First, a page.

Will we soon be using prenatal genetic testing to pick and choose traits we want in our children? Are ‘designer babies’ around the corner? Are we on the verge of creating a demigod race by selecting and grooming for traits from the womb? To understand why people should not really be worried about this sci-fi scenario, let us start by reviewing a study conducted a few years ago to gauge consumers’ perception to prenatal genetic testing.
The research – consumers’ opinion towards prenatal genetic testing for diseases
To determine consumers’ opinion towards prenatal genetic testing for diseases and enhancements, researchers at NYU Langone Medical Center conducted a study in 2006-2007. 2,246 people who came to the NYU Human Genetics Program for prenatal genetic counselling were asked to participate in a survey. Almost half of them agreed to answer a questionnaire to indicate traits and conditions for which they would choose reproductive genetic testing.
The results were published in an article, “Consumers’ Desire towards Current and Prospective Reproductive Genetic Testing” published in the Journal of Genetic Counselling in April, 2009.
The results showed that a majority of people questioned would elect to have prenatal genetic testing for mental retardation (75%), deafness (54%), blindness (56%), heart disease (52%), and cancer (51%). Almost half agreed that they would choose genetic testing for a health condition that could result in death by 5 years of age, with the number of people desiring to learn of a condition that could result in death at 40 years of age dropping sharply to 25%.
The interesting part of the research results…
Most people did not desire genetic testing for enhancements, improvements or specific physical characteristics – with a minority wanting genetic testing for superior traits such as athletic ability (10 %) or superior intelligence (12.6%).
Commented Hathaway, the first author of the publication “Although the media portrays a desire for ‘designer babies,’ this does not appear to be true among consumers of genetic testing services”
The press responded to the results with a collective sigh of relief – ‘Genetic Testing Yes, ‘Designer Babies’ No’ wrote Michael Smith in Medpage Today.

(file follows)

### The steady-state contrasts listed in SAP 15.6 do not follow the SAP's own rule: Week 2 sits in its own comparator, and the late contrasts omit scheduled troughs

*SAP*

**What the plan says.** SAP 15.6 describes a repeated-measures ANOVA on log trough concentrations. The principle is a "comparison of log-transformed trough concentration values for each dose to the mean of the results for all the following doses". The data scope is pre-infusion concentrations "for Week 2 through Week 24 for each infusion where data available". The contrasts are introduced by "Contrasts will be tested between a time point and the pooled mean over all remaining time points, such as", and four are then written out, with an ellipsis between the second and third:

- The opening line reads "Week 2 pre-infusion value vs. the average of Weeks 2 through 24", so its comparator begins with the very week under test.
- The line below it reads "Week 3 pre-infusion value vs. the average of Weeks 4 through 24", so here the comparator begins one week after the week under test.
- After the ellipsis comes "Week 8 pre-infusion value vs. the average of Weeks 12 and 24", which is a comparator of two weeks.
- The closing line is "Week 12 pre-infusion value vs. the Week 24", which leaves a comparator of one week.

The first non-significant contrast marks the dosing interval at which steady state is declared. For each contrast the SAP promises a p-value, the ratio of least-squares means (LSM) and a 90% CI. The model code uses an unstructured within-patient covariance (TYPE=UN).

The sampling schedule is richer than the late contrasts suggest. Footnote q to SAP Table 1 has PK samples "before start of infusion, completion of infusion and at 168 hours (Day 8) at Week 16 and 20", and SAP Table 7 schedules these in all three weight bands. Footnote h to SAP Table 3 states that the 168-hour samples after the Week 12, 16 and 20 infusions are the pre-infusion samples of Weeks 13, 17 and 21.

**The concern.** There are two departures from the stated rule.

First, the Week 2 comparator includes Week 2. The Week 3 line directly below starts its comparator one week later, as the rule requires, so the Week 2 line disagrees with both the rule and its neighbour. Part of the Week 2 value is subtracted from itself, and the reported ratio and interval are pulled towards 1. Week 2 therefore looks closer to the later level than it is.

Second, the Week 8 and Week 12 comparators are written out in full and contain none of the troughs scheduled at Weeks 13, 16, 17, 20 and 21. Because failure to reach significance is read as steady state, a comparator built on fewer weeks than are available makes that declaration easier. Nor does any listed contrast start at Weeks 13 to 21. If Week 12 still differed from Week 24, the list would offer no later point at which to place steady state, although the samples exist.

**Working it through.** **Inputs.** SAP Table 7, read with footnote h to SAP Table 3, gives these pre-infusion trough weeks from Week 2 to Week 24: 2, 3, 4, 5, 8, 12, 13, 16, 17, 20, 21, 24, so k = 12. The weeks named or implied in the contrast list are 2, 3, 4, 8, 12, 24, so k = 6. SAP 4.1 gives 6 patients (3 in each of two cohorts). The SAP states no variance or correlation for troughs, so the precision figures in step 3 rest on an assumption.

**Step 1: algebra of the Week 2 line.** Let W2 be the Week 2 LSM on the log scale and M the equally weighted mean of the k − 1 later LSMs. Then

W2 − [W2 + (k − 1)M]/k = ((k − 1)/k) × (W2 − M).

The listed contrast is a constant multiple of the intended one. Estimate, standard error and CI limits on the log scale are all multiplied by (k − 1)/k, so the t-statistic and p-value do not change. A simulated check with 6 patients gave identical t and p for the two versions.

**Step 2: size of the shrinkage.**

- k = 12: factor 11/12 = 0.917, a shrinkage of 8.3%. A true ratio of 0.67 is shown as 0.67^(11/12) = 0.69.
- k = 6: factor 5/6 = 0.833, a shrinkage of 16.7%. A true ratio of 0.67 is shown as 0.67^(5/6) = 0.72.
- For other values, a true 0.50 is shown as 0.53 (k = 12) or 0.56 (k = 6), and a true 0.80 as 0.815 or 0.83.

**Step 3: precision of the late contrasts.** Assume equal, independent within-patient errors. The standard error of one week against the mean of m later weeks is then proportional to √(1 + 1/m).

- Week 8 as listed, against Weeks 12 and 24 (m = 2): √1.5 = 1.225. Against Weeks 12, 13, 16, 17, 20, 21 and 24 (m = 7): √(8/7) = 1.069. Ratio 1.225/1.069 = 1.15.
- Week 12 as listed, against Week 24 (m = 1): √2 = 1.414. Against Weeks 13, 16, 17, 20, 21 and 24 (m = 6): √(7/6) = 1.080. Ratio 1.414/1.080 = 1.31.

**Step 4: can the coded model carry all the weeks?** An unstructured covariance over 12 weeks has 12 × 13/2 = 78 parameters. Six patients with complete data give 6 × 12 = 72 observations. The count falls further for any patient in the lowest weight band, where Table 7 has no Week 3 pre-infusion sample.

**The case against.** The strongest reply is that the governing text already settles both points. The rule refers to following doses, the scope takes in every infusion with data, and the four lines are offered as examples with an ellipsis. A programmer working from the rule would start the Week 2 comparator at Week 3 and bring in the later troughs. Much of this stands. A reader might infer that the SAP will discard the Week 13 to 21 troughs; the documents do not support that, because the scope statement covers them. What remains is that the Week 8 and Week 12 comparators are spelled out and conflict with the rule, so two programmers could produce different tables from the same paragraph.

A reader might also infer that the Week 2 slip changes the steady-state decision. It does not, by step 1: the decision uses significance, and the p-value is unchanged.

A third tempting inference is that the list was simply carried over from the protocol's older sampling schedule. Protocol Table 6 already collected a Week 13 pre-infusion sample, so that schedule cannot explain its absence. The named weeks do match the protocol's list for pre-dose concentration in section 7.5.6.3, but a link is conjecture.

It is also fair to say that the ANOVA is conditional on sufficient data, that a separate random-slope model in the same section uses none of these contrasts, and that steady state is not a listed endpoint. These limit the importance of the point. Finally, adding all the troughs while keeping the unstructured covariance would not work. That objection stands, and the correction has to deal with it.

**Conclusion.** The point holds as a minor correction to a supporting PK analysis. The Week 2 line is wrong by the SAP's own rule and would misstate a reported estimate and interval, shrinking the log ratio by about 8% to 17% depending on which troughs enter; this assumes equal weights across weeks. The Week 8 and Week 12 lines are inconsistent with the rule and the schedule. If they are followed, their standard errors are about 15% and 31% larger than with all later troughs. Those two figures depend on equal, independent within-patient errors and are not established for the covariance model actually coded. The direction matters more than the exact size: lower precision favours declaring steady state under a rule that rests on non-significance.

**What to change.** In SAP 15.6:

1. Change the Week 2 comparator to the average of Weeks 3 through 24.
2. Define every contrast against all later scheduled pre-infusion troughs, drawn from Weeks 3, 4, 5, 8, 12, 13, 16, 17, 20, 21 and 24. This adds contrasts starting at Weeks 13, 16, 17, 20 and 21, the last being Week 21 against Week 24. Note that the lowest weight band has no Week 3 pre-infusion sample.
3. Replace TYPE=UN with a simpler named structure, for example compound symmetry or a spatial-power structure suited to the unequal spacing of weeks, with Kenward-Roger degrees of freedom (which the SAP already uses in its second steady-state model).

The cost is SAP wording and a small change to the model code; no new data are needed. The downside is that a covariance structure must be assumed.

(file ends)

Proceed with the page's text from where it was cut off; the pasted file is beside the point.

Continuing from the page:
The debate appears to have been rekindled this year with the birth of baby Conner in May 2013. Conner Levy is the first child to be born from an embryo screened with next-generation DNA sequencing to make sure that a fertilized egg with the right number of chromosomes was implanted in the uterus.
Baby Conners parents had turned to In Vitro Fertilization (IVF) to help them have a baby. Since it was first introduced in 1970, IVF has been a last resort for couples who fail to conceive but IVF success rate for women aged 35-37 is around 35%. One reason for this low rate of success is that many IVF embryos, which are produced by mixing sperms and surgically removed ova in the laboratory, have chromosomal abnormalities, higher or lower number of chromosomes, sometimes lethal genetic abnormalities which prevents them from implanting in the uterus or developing to term.
How next-generation sequencing can help IVF
The problem is – the embryos look healthy under a microscope. The only way to ascertain that the embryos have the right complement of chromosome would be to sequence the DNA. Baby Conner’s parents agreed to join a clinical trial for next-generation sequencing where researchers would safely remove a single cell from each embryo and use next generation sequencing to determine the number of chromosomes, but not to analyse specific genes. Baby Conner’s parents were not trying to select for improvements, augmentations, specific eye or hair colour – just a healthy baby.
Nevertheless, articles in the popular press wonder if, before long, parents will start asking the labs for more information about the genetic possibilities of each embryo. Is it just a matter of time before parents start looking for taller, healthier, better looking babies with mental smarts and physical attributes?
What’s the future for reproductive genetic testing?
It is true that the next logical step would be to reveal predisposition to disease encoded in the embryo DNA. However, getting to choose the eye color of an IVF baby still seems rather far-fetched, if not downright unimportant, inconsequential – also, eye-color is not a trait influenced by a single gene, rather by the interaction of many (about 10) genes. Similarly, traits like height & intelligence are unquestionably influenced by multiple genes. By the last count – 54 genes were known to influence height variations. As for intelligence, although data suggests it is heritable, I do not believe researchers have flagged the genes that collectively result in a person’s IQ. How could would-be-parents influence or choose for traits that are categorically influenced by several (known and unknown) genes?
Dr. Dagan Wells, the medical researcher at Oxford University who pioneered the cheaper next-generation DNA sequencing method used to identify the healthy embryo, summed it up accurately when he said…” IVF is still expensive and uncomfortable with no guarantee of a baby at the end. I can’t imagine many people wanting to go through the strains of IVF for something trivial”
(Source: The Guardian – ‘Designer babies’: the ultimate privileged elite?)
If you would like to learn more about IVF, fertility, and genetic testing, continue reading this related blog post: “Three-Person IVF Can Reduce Risk Of Mitochondrial Diseases”.